Fishing in a Cyber Pond – Part 1July 12, 2018 Off By Chase
Microsoft ended its E3 2018 media showcase with static, darkness, and faux DOS prompts. A netrunner’s machinations ‘leaked’ the trailer for Cyberpunk 2077, CD Projekt Red’s sci-fi follow-up to their award-winning open world RPG, The Witcher 3: Wild Hunt. The pulsing music, dystopian cityscapes, and violent tableaus assaulted the senses of thousands in attendance and thousands more watching online with visions of a churning cauldron of cybernetic chaos. Before the first gameplay footage had been shown to anyone outside of CDPR, Cyberpunk became the game of the show.
As the trailer ended, Mike Pondsmith was ready to promote the latest version of his thirty-year opus.
But how did we get here?
Mike Pondsmith is a veteran roleplaying game designer and founder of the tabletop games publisher, R. Talsorian Games. Working as a graphic designer in the early video games industry, Pondsmith was dissatisfied by the limits of the technology available and preferred the freedom granted by traditional pen and paper. He went on to write Mekton, a mecha game influenced by Mobile Suit Gundam. (Supposedly, Pondsmith imported Gundam manga and, unable to read Japanese, recreated the setting from the artwork.) Its success led to the founding of RTG in 1985, which went on to release Teenagers from Outer Space, one of the first anime-based games that didn’t focus on mecha, and a second edition of Mekton.
In 1988, Pondsmith drew on Ridley Scott’s Blade Runner and similar sci-fi subgenre sources to create the aptly-named Cyberpunk: The Roleplaying Game of the Dark Future, a film noir, high body count RPG focusing on cybernetics, heavy weapons, and futuristic style over substance. Cyberpunk, specifically the second edition, Cyberpunk 2020, became RTG’s most popular and expansive product line. It spawned 44 sourcebooks, two spinoffs including a crossover with Paranoia, and boasted an estimated 5 million players. Wizards of the Coast licensed the property for Netrunner, a collectible card game by Magic: The Gathering creator Richard Garfield, which used characters and locations from Cyberpunk, as well as Pondsmith’s likeness for a card-based cameo. The Fantasy Flight Games’ revival, Android: Netrunner, became a modern success for the limited card game format.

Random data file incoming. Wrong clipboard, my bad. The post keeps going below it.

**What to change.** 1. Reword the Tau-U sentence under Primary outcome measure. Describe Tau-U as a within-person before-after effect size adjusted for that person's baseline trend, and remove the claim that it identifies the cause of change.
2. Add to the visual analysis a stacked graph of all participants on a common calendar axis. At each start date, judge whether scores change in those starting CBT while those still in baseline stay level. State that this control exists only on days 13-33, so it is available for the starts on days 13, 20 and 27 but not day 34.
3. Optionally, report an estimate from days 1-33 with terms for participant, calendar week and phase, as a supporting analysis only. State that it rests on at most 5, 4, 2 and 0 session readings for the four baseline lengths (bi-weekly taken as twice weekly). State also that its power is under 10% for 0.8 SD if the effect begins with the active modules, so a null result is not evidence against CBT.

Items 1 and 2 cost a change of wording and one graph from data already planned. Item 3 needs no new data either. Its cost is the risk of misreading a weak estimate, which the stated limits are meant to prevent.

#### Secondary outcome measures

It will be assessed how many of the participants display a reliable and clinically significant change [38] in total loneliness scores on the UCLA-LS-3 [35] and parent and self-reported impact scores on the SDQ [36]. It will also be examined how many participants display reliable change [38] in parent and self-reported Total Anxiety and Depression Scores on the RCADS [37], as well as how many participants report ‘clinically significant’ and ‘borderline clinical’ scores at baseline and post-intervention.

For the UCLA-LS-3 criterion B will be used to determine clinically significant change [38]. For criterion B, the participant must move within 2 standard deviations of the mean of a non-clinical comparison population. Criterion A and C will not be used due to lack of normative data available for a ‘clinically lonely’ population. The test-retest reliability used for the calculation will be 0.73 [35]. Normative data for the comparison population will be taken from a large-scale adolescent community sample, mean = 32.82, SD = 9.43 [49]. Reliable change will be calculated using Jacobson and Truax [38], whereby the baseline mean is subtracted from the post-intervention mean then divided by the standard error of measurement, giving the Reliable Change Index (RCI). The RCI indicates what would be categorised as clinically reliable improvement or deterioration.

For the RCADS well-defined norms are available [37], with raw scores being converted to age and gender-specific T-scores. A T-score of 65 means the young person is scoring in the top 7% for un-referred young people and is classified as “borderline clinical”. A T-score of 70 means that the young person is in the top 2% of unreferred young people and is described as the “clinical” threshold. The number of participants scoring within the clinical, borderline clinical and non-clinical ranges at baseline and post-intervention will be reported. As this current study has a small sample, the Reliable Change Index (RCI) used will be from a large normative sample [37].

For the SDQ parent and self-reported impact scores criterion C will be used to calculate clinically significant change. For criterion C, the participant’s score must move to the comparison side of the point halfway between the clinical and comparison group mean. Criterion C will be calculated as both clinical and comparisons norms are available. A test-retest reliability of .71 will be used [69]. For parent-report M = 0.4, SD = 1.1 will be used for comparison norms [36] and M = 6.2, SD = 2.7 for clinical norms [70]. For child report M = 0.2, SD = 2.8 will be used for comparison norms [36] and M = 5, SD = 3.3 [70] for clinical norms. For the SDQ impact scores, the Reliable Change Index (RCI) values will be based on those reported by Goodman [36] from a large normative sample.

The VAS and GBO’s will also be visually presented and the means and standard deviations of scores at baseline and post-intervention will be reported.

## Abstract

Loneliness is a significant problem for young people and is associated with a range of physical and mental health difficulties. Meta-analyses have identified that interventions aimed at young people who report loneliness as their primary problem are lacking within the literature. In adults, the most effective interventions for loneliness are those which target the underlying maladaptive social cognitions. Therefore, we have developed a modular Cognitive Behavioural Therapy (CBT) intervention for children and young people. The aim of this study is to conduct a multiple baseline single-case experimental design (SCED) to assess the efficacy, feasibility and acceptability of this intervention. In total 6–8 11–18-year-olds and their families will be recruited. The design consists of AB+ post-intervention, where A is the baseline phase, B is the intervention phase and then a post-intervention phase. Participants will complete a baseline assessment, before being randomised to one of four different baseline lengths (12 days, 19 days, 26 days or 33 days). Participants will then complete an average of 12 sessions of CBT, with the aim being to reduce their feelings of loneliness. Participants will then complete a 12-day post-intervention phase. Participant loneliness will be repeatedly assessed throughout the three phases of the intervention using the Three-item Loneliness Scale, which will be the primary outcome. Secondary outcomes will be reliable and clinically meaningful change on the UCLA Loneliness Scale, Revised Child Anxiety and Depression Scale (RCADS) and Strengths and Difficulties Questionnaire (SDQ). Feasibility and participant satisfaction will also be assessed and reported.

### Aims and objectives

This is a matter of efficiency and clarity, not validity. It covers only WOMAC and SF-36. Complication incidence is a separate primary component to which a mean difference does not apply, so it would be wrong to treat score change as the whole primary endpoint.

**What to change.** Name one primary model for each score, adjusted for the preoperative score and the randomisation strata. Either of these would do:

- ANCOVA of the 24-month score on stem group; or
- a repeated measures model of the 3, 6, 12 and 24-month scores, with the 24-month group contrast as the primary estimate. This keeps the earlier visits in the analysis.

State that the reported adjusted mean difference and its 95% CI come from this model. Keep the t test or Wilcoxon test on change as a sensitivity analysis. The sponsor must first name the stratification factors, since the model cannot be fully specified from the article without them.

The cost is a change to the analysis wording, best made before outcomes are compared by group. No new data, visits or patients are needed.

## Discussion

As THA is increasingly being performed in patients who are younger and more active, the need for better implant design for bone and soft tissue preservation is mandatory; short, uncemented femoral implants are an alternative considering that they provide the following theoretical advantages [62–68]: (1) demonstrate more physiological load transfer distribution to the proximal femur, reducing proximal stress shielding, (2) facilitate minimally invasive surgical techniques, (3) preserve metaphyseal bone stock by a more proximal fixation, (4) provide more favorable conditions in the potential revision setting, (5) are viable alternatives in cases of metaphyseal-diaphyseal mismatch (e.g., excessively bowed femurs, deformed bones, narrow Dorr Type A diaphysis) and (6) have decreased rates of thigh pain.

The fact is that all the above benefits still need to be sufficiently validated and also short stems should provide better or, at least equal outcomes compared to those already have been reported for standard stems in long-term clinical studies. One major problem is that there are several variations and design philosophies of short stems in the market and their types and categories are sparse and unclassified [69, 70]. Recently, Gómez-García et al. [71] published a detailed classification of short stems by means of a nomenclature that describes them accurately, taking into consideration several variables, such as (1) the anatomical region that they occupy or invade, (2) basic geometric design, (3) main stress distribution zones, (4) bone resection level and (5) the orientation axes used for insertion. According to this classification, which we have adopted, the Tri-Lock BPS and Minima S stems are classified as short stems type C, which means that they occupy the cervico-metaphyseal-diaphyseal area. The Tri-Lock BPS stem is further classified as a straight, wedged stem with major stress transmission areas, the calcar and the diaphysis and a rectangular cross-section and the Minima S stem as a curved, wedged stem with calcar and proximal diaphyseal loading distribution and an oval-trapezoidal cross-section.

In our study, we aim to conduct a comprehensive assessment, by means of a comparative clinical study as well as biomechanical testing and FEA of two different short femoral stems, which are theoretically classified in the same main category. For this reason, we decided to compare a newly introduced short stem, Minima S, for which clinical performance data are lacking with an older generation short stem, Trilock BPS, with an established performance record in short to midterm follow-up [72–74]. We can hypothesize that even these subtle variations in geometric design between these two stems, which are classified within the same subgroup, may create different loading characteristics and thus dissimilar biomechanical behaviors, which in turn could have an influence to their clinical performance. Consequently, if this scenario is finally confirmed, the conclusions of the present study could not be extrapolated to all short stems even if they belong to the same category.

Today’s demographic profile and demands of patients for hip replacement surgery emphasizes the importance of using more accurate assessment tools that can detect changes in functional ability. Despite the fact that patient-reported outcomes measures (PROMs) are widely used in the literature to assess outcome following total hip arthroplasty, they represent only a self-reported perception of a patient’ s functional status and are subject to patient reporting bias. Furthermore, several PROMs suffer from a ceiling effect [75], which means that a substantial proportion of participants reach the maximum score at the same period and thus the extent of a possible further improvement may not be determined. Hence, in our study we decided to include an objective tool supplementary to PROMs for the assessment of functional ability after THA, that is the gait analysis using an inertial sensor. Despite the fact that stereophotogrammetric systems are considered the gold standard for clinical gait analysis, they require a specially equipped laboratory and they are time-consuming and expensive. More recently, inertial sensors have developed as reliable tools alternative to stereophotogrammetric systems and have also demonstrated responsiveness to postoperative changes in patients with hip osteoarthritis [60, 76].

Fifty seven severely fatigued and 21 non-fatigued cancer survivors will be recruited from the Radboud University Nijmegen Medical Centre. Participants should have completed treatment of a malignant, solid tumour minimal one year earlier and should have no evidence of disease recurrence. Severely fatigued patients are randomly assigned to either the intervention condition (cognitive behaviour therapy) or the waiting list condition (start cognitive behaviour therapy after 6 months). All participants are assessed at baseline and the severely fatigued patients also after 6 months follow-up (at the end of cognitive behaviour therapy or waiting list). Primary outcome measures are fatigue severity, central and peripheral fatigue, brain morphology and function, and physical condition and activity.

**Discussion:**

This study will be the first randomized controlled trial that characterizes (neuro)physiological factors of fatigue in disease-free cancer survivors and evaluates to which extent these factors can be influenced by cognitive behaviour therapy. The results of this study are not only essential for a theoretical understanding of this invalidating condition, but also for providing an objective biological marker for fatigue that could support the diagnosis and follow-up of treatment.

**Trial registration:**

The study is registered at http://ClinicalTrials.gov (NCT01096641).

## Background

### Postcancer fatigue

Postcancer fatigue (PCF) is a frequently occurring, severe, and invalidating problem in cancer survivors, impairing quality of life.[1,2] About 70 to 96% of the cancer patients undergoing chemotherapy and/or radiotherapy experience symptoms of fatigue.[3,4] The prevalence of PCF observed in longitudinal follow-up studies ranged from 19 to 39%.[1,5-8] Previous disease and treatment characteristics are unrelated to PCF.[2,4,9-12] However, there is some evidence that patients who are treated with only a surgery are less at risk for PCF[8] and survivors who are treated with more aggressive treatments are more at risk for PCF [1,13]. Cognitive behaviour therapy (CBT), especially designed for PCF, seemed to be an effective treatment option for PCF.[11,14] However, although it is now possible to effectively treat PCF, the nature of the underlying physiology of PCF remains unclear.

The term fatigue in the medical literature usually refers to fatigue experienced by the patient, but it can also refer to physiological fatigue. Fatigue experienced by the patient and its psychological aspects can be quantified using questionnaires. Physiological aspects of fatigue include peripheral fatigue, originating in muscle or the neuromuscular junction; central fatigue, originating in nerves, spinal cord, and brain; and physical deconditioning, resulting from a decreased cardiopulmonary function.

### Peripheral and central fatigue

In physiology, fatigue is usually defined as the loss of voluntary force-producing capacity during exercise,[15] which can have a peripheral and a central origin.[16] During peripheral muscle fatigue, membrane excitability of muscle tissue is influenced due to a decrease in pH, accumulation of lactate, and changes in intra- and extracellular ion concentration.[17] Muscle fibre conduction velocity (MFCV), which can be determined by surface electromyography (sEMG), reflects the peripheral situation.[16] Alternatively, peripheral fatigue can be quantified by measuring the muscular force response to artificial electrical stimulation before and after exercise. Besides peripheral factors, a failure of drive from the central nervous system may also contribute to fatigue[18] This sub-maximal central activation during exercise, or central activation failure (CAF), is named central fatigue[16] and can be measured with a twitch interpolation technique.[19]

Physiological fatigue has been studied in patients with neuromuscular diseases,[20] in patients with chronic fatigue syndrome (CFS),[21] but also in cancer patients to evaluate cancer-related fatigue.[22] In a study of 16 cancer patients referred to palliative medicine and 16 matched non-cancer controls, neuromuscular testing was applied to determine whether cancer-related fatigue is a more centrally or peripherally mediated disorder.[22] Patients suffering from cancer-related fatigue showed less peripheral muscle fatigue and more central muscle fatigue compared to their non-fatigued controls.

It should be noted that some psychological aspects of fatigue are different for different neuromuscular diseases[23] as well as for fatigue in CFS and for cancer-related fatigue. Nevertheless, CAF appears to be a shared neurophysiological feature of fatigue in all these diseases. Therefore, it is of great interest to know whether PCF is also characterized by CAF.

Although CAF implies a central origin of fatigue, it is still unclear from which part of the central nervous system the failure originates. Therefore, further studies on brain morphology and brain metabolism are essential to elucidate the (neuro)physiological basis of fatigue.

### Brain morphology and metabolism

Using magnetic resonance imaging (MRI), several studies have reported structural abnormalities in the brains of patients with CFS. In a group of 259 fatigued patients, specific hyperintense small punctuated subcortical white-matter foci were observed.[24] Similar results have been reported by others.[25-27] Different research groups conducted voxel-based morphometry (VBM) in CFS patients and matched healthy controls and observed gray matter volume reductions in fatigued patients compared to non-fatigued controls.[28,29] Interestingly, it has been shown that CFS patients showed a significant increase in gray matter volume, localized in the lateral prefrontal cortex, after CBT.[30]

Despite this, R. Talsorian Games was not immune to the downturn in the tabletop market caused by the CCG boom started by Magic, which had claimed the life of Dungeons & Dragons publisher TSR. Pondsmith suspended RTG’s major product lines in 1998 and announced the company would become a part-time venture. Mike went to Microsoft Game Studios to produce games for their Xbox console, and his wife Lisa kept Mekton Z (the game’s third edition) and Cyberpunk 2020 in print at RTG while the company produced and supported licensed anime RPGs of Bubblegum Crisis, Armored Trooper VOTOMS, and Dragon Ball Z.
Still, Pondsmith wanted to update Cyberpunk with new ideas from the genre at large as well as disparate elements of the zeitgeist of the new millennium. Work began on Cyberpunk 203X shortly after Dragon Ball Z was finished, but numerous setbacks – including the September 11, 2001 attacks – stretched development over five years. The final product, Cyberpunk v3.0, made the tail end of 2005 and its updated setting, streamlined mechanics, and photo-edited artwork garnered mixed reviews. A few supplements were produced, but this edition did not live up to the success of its predecessor. Pondsmith became an instructor at DigiPen and, for a time, tabletop design remained a side gig.
Next week, I’ll dive into what came after. From side gig and commercial afterthought before the Great Recession, to this year’s triumphant E3 reveal.
About The Author
A mountain of a man and our very own modern era Diogenes of Sinope, Chase is a being of many talents. He enjoys philosophy, pop culture, games of all kinds, and cursing instead of using commas.